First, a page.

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Employer may not pass increased benefit costs on to employees though premium deductible: BC Arbitrator
August 11, 2004

Arbitrator Colin Taylor, QC recently issued a decision upholding a grievance challenging an employer’s right to require employees to pay a $5.00 prescription deductible under an extended health plan. The employer had imposed the deductible in response to an increase in premiums. It argued that it was entitled to implement the deductible, and pointed to previous unilateral changes the union had allowed it to make to benefit coverage for bargaining unit employees.

Arbitrator Taylor characterized the issue as “who pays the cost of the increases in the premiums during the term of the collective agreement”. He noted that the collective agreement required the employer to pay the full cost of premiums for the extended health benefits. As a result, he concluded that the employer could not pass on to employees an increased premium cost, either directly or in the form of a prescription deductible. The grievance was allowed.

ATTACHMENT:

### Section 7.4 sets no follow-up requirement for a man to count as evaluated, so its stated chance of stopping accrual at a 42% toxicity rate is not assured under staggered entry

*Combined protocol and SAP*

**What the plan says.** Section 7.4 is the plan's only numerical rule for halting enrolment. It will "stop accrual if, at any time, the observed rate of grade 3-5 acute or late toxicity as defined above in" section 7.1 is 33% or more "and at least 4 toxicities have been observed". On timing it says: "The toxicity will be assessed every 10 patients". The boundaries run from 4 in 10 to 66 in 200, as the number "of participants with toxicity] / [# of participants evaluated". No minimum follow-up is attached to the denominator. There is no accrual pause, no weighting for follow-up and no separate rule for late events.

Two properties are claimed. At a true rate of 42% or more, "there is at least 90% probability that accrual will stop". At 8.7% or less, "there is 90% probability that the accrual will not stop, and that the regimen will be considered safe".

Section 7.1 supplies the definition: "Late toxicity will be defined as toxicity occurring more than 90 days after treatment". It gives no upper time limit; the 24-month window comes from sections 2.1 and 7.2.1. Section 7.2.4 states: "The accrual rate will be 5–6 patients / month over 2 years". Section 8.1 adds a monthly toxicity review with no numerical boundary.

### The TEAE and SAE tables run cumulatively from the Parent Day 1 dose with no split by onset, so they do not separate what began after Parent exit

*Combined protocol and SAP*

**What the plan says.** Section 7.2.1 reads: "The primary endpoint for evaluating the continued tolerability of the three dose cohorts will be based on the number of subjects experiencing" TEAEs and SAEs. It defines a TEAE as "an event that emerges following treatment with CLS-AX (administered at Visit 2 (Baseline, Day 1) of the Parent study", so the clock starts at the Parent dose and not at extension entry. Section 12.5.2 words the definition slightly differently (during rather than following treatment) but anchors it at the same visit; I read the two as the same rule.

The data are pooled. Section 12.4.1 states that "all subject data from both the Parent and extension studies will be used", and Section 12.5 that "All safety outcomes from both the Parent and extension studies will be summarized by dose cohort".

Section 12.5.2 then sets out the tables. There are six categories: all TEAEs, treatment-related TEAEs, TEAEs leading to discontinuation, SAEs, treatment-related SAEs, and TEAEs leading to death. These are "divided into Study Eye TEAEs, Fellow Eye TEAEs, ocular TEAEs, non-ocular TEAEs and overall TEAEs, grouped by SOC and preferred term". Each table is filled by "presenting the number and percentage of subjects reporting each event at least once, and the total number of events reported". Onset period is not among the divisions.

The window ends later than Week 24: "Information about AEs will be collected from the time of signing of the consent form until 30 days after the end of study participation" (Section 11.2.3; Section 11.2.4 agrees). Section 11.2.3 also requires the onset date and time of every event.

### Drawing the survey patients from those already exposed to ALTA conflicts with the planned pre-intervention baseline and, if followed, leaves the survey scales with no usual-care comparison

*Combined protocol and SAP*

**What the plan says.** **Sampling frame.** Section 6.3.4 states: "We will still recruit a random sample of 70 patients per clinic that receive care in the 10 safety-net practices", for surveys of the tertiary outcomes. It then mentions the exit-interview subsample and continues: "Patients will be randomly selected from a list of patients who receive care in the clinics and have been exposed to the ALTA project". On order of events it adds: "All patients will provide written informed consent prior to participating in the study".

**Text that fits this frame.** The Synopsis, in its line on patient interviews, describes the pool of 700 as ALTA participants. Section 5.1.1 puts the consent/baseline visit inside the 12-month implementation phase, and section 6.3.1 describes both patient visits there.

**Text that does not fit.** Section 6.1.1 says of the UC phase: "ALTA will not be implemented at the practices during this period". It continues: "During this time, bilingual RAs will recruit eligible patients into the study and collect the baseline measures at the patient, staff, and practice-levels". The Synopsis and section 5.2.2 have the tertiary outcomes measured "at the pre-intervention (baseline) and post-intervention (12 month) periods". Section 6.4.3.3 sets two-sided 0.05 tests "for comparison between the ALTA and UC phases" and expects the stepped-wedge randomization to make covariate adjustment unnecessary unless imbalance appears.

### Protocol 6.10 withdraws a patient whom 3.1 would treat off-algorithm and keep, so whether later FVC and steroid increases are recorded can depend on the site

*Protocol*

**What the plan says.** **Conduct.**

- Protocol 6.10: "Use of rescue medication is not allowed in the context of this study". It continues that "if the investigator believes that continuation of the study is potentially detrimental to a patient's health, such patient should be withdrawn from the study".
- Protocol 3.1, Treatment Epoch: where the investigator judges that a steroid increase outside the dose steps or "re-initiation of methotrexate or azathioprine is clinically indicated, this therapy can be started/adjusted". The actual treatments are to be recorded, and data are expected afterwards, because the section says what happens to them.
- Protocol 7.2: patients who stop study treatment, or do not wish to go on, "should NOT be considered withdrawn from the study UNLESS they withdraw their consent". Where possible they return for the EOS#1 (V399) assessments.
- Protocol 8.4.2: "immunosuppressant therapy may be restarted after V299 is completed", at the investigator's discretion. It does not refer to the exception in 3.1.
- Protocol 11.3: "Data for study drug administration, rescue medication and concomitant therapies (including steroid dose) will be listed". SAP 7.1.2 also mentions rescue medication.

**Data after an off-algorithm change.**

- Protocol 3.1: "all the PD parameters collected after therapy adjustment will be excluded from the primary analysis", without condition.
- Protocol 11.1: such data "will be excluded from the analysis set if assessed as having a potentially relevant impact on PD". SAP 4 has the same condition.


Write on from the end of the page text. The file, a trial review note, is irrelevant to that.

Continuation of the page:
University of Victoria Student Society v. United Steelworkers of America, Local Union 2952, [2004] CLAD No. 175, May 17, 2004 (Taylor).